Proposed Stark Law Changes May Impact Physician Compensation Models
Reprinted with Permission from the Birmingham Medical News.
On October 9, 2019, the Centers for Medicare and Medicaid Services ("CMS") proposed sweeping changes to the federal Physician Self-Referral Law, commonly referred to as the Stark Law. While many of the changes reflect CMS' intent to allow greater flexibility to address certain value-based compensation arrangements, a somewhat overlooked proposal could have a material effect on how physician group practices allocate profits from Stark Law designated health services ("DHS"). Currently, many physician group practices, especially large or multi-specialty practices, allocate DHS profits to its physicians based on DHS categories. The result is that profits from one DHS category (e.g., imaging services) may be allocated to certain physicians in the group practice while profits from a second DHS category (e.g., physical therapy) may be allocated to a different (or possibly overlapping) subset of physicians in the group practice. Under the proposed rule, CMS would eliminate this approach and require that profits from all DHS be aggregated and distributed to either all physicians in the group practice or a component of at least five physicians in the group practice.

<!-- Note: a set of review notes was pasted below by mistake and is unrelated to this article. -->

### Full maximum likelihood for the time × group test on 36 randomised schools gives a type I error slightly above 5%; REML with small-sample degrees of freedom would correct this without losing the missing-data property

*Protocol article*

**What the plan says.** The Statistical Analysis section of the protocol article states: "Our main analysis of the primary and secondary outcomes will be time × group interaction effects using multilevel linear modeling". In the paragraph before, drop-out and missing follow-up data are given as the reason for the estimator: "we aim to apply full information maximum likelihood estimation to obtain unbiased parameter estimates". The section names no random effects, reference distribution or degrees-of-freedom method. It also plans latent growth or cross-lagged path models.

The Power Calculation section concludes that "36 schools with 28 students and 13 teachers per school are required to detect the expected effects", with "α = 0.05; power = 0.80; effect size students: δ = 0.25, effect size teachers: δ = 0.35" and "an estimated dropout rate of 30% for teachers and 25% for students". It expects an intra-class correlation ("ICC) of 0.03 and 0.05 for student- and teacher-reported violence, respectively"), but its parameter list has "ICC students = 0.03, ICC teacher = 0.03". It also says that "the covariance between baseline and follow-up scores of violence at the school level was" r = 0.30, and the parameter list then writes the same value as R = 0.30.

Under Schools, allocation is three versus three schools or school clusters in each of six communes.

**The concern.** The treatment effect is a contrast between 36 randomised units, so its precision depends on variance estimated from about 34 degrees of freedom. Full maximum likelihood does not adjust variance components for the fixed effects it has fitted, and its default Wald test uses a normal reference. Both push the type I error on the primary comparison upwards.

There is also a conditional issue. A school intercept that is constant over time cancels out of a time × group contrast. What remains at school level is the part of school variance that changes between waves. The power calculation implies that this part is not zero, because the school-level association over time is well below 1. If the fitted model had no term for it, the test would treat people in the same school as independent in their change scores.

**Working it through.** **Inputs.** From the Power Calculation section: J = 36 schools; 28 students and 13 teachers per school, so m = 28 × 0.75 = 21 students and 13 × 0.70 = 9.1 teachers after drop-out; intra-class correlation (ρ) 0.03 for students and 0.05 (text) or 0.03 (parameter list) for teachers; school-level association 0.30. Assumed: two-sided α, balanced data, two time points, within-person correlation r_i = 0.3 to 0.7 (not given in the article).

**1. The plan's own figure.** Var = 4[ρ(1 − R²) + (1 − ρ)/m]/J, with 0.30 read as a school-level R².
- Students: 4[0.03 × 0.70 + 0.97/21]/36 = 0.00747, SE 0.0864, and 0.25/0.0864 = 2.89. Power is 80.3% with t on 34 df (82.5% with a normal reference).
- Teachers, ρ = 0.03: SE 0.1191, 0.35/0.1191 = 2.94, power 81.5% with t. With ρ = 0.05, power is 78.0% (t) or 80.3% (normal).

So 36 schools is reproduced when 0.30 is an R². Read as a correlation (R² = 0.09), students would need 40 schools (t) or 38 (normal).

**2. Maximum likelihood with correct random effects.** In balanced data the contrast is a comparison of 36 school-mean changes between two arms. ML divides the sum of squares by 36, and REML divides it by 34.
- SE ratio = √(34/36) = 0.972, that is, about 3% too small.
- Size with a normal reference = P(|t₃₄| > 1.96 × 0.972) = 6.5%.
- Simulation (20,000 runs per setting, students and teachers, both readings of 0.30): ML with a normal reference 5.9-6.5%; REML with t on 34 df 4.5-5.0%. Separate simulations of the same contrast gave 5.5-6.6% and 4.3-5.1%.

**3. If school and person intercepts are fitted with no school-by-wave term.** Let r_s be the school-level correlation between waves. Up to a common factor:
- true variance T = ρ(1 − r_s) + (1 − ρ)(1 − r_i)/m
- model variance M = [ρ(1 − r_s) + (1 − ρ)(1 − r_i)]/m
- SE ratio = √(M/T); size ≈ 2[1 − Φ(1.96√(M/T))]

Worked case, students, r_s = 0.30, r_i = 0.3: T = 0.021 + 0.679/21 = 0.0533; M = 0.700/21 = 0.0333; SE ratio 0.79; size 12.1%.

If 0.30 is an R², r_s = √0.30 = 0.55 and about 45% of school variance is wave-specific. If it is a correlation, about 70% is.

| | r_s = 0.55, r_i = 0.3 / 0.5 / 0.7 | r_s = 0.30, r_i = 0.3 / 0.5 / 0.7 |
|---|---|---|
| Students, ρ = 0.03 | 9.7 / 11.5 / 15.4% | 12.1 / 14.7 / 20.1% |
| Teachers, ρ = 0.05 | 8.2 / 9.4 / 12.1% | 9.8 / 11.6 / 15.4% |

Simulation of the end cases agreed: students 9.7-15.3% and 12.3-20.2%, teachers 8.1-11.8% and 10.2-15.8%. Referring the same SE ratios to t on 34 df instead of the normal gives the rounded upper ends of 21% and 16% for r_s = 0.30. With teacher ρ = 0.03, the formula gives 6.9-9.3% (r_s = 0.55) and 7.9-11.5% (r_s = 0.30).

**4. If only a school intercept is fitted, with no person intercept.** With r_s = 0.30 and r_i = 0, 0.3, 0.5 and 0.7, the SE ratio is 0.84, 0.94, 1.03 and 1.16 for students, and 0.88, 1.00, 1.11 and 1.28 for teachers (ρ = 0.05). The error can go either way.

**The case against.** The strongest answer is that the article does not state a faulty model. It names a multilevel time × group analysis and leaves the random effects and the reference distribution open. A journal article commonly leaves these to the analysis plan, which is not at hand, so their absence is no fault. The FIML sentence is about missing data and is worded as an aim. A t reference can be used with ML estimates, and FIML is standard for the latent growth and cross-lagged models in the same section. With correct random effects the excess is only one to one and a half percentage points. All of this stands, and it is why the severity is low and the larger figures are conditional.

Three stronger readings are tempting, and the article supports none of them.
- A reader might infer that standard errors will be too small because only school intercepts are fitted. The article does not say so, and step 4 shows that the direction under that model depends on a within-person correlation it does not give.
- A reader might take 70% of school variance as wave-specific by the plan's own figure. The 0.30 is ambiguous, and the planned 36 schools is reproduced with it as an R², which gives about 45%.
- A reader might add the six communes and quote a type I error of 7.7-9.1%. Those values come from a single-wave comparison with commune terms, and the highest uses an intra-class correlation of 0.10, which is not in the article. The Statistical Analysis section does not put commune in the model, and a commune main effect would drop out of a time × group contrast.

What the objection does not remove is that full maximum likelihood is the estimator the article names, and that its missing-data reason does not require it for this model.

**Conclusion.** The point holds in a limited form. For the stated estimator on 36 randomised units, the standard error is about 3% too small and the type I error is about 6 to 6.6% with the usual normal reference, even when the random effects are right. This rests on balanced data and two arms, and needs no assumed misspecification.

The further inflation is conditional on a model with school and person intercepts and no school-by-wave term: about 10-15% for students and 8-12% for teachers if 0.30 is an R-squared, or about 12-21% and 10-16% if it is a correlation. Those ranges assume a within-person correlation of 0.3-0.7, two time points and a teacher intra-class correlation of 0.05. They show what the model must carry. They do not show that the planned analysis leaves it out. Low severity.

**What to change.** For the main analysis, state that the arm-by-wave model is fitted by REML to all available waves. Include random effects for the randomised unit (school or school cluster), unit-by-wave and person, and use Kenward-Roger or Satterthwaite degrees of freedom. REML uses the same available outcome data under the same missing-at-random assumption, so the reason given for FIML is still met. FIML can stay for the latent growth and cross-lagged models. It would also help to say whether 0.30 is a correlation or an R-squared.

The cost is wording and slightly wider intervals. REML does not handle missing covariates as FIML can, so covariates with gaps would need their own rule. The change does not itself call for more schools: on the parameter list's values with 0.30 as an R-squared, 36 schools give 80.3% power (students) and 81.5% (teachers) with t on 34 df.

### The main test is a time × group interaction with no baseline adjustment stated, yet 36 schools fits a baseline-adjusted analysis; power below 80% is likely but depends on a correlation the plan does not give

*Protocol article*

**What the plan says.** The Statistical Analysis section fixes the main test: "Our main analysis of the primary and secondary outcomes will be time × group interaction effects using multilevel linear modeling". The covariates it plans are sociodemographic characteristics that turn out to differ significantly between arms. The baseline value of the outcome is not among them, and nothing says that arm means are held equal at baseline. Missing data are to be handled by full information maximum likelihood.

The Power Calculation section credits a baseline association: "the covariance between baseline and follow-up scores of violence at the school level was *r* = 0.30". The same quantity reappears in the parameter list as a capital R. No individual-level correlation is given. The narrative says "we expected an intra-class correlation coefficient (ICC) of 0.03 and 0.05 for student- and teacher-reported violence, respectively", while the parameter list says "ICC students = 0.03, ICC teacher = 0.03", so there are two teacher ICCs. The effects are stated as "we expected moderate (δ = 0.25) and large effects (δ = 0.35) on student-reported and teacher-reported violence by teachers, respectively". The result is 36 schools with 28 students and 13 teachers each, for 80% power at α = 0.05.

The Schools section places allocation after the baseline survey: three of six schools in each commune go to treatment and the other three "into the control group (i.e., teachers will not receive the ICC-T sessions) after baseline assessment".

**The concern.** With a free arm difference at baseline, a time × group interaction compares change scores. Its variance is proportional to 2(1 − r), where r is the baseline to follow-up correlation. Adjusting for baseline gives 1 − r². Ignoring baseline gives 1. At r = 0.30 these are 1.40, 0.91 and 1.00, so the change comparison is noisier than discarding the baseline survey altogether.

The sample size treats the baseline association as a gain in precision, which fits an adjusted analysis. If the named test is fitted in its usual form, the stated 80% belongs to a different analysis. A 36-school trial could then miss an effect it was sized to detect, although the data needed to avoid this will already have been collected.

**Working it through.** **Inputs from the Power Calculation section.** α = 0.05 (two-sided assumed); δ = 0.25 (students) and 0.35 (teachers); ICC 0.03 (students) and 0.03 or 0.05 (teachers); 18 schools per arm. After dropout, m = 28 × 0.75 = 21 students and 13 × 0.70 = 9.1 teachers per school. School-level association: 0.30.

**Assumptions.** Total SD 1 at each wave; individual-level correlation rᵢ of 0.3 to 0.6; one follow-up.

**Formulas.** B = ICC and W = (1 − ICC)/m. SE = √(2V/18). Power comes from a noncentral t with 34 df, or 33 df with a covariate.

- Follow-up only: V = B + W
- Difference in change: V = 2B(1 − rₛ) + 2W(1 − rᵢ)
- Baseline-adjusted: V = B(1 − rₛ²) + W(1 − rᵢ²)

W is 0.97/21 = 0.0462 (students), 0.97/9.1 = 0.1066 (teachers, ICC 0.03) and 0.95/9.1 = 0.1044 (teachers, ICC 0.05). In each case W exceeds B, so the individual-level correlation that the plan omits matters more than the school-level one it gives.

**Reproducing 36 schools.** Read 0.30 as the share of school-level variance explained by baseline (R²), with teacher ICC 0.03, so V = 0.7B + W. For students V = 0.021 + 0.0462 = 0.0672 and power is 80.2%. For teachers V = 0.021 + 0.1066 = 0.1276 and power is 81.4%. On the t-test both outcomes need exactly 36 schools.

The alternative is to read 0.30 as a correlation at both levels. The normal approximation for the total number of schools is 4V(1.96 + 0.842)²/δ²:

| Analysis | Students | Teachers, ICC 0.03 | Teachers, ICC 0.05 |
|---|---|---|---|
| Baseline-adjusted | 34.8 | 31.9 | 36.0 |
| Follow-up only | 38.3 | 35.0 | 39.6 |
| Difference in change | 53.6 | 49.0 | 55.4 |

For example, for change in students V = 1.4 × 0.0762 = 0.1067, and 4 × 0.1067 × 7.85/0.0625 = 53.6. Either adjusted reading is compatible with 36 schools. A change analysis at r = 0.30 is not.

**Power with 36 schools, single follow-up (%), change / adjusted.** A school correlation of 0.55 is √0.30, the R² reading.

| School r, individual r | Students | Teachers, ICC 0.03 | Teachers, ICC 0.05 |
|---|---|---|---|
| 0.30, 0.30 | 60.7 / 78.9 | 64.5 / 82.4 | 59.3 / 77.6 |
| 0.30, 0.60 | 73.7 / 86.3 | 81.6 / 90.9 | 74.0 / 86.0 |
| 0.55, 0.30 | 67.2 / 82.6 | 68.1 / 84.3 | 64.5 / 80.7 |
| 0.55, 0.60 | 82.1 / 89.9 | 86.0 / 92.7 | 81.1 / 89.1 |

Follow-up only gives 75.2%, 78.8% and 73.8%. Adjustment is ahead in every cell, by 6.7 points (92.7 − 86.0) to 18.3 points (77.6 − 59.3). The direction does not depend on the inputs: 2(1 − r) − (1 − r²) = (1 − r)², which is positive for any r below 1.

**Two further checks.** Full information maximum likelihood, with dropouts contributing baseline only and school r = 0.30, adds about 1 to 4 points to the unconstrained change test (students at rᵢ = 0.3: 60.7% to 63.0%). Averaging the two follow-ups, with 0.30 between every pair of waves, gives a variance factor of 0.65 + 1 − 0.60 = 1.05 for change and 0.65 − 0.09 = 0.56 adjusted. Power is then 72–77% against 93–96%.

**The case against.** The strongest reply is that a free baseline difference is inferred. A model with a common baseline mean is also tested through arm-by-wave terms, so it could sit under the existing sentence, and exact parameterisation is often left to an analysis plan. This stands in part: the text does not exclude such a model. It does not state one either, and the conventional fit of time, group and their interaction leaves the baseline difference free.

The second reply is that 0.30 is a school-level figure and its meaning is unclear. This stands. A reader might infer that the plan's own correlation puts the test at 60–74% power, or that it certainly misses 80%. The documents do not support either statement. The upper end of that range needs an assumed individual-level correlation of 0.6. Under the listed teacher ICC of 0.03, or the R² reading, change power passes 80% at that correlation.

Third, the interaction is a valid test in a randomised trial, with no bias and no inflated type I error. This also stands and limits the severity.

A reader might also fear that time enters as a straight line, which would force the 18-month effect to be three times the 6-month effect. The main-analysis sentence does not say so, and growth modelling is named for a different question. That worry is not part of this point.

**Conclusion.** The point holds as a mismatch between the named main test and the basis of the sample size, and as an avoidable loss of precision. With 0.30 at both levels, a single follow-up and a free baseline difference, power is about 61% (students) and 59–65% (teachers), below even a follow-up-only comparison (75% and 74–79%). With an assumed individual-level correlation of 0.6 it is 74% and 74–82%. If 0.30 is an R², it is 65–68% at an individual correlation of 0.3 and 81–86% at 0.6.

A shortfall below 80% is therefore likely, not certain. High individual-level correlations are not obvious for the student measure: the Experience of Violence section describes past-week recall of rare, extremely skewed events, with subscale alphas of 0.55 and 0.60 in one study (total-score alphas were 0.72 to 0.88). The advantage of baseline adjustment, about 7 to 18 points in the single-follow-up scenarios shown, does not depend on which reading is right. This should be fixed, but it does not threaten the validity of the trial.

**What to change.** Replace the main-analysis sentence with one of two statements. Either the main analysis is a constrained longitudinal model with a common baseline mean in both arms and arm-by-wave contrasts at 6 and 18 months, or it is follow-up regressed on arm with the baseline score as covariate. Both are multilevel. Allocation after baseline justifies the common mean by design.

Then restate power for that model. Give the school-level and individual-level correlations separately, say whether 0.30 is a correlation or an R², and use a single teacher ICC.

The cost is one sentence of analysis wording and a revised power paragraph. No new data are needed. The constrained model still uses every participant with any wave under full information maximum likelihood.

By way of background, the Stark Law prohibits a physician owner or employee of a medical practice from ordering DHS from the medical practice paid by Medicare or Medicaid, unless a Stark Law exception applies. DHS includes, among other items, clinical laboratory services, physical, occupational and speech therapy, certain imaging services, radiation therapy, durable medical equipment, and outpatient prescription drugs. Under the Stark Law, a medical practice with at least two physicians must qualify as a "group practice" to take advantage of the Stark Law in-office ancillary services exception, which is often used to allow a physician owner or employee to order DHS from his or her medical practice. As part of the group practice requirements, DHS profits must be distributed to all physicians in the group, or to a pod of five or more physicians, in a manner that does not directly take into account the volume or value of a physician's referrals for DHS.
Download and read the full article, "Proposed Stark Law Changes May Impact Physician Compensation Models" written by Howard Bogard.